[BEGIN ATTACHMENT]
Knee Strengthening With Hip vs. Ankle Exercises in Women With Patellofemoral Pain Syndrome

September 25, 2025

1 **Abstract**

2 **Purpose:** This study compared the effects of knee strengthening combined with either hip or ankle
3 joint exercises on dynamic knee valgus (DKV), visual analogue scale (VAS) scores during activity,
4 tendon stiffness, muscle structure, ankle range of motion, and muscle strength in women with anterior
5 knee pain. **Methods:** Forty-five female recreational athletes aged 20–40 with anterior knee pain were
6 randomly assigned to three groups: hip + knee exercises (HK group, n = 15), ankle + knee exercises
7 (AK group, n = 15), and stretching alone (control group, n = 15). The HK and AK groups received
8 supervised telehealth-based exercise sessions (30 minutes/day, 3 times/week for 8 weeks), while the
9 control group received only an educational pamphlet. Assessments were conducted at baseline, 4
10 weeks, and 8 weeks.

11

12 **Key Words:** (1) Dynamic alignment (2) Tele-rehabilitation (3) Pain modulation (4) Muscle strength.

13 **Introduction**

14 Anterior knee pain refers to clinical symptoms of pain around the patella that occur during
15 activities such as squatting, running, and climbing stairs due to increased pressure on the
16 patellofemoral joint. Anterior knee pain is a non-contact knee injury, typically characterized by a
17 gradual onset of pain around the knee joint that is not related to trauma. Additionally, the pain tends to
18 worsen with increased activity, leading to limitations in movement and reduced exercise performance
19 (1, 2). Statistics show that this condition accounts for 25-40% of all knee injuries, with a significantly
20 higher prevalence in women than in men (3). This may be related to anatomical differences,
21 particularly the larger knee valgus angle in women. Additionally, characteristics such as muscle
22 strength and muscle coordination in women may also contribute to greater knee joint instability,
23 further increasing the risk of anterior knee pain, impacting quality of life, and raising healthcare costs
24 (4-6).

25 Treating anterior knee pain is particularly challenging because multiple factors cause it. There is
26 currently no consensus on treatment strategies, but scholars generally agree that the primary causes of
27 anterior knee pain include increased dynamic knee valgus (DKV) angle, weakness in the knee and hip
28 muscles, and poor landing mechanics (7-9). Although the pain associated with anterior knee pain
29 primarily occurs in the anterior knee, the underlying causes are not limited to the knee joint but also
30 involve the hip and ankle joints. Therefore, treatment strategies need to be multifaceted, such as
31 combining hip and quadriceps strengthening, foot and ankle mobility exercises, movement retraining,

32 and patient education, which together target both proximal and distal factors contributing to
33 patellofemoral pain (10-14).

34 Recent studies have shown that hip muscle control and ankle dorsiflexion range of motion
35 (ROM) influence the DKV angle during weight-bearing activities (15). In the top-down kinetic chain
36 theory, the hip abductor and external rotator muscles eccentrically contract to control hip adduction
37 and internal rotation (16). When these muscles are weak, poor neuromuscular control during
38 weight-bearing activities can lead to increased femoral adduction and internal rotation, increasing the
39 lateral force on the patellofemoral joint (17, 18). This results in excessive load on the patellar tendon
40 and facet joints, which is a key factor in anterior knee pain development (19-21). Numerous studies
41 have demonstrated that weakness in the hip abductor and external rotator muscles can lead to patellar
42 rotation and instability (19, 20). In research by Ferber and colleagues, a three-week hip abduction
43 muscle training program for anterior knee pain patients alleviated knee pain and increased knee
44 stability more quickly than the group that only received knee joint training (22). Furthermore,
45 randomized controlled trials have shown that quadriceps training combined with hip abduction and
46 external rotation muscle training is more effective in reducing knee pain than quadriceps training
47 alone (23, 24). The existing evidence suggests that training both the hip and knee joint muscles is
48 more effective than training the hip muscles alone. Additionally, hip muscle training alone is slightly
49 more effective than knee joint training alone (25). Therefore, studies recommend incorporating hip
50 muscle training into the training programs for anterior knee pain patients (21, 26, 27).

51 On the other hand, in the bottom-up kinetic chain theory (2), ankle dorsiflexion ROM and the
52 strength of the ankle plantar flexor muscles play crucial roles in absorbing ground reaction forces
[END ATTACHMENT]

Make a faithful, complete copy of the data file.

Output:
Knee Strengthening With Hip vs. Ankle Exercises in Women With Patellofemoral Pain Syndrome

September 25, 2025

1 **Abstract**

2 **Purpose:** This study compared the effects of knee strengthening combined with either hip or ankle
3 joint exercises on dynamic knee valgus (DKV), visual analogue scale (VAS) scores during activity,
4 tendon stiffness, muscle structure, ankle range of motion, and muscle strength in women with anterior
5 knee pain. **Methods:** Forty-five female recreational athletes aged 20–40 with anterior knee pain were
6 randomly assigned to three groups: hip + knee exercises (HK group, n = 15), ankle + knee exercises
7 (AK group, n = 15), and stretching alone (control group, n = 15). The HK and AK groups received
8 supervised telehealth-based exercise sessions (30 minutes/day, 3 times/week for 8 weeks), while the
9 control group received only an educational pamphlet. Assessments were conducted at baseline, 4
10 weeks, and 8 weeks.

11

12 **Key Words:** (1) Dynamic alignment (2) Tele-rehabilitation (3) Pain modulation (4) Muscle strength.

13 **Introduction**

14 Anterior knee pain refers to clinical symptoms of pain around the patella that occur during
15 activities such as squatting, running, and climbing stairs due to increased pressure on the
16 patellofemoral joint. Anterior knee pain is a non-contact knee injury, typically characterized by a
17 gradual onset of pain around the knee joint that is not related to trauma. Additionally, the pain tends to
18 worsen with increased activity, leading to limitations in movement and reduced exercise performance
19 (1, 2). Statistics show that this condition accounts for 25-40% of all knee injuries, with a significantly
20 higher prevalence in women than in men (3). This may be related to anatomical differences,
21 particularly the larger knee valgus angle in women. Additionally, characteristics such as muscle
22 strength and muscle coordination in women may also contribute to greater knee joint instability,
23 further increasing the risk of anterior knee pain, impacting quality of life, and raising healthcare costs
24 (4-6).

25 Treating anterior knee pain is particularly challenging because multiple factors cause it. There is
26 currently no consensus on treatment strategies, but scholars generally agree that the primary causes of
27 anterior knee pain include increased dynamic knee valgus (DKV) angle, weakness in the knee and hip
28 muscles, and poor landing mechanics (7-9). Although the pain associated with anterior knee pain
29 primarily occurs in the anterior knee, the underlying causes are not limited to the knee joint but also
30 involve the hip and ankle joints. Therefore, treatment strategies need to be multifaceted, such as
31 combining hip and quadriceps strengthening, foot and ankle mobility exercises, movement retraining,

32 and patient education, which together target both proximal and distal factors contributing to
33 patellofemoral pain (10-14).

34 Recent studies have shown that hip muscle control and ankle dorsiflexion range of motion
35 (ROM) influence the DKV angle during weight-bearing activities (15). In the top-down kinetic chain
36 theory, the hip abductor and external rotator muscles eccentrically contract to control hip adduction
37 and internal rotation (16). When these muscles are weak, poor neuromuscular control during
38 weight-bearing activities can lead to increased femoral adduction and internal rotation, increasing the
39 lateral force on the patellofemoral joint (17, 18). This results in excessive load on the patellar tendon
40 and facet joints, which is a key factor in anterior knee pain development (19-21). Numerous studies
41 have demonstrated that weakness in the hip abductor and external rotator muscles can lead to patellar
42 rotation and instability (19, 20). In research by Ferber and colleagues, a three-week hip abduction
43 muscle training program for anterior knee pain patients alleviated knee pain and increased knee
44 stability more quickly than the group that only received knee joint training (22). Furthermore,
45 randomized controlled trials have shown that quadriceps training combined with hip abduction and
46 external rotation muscle training is more effective in reducing knee pain than quadriceps training
47 alone (23, 24). The existing evidence suggests that training both the hip and knee joint muscles is
48 more effective than training the hip muscles alone. Additionally, hip muscle training alone is slightly
49 more effective than knee joint training alone (25). Therefore, studies recommend incorporating hip
50 muscle training into the training programs for anterior knee pain patients (21, 26, 27).

51 On the other hand, in the bottom-up kinetic chain theory (2), ankle dorsiflexion ROM and the
52 strength of the ankle plantar flexor muscles play crucial roles in absorbing ground reaction forces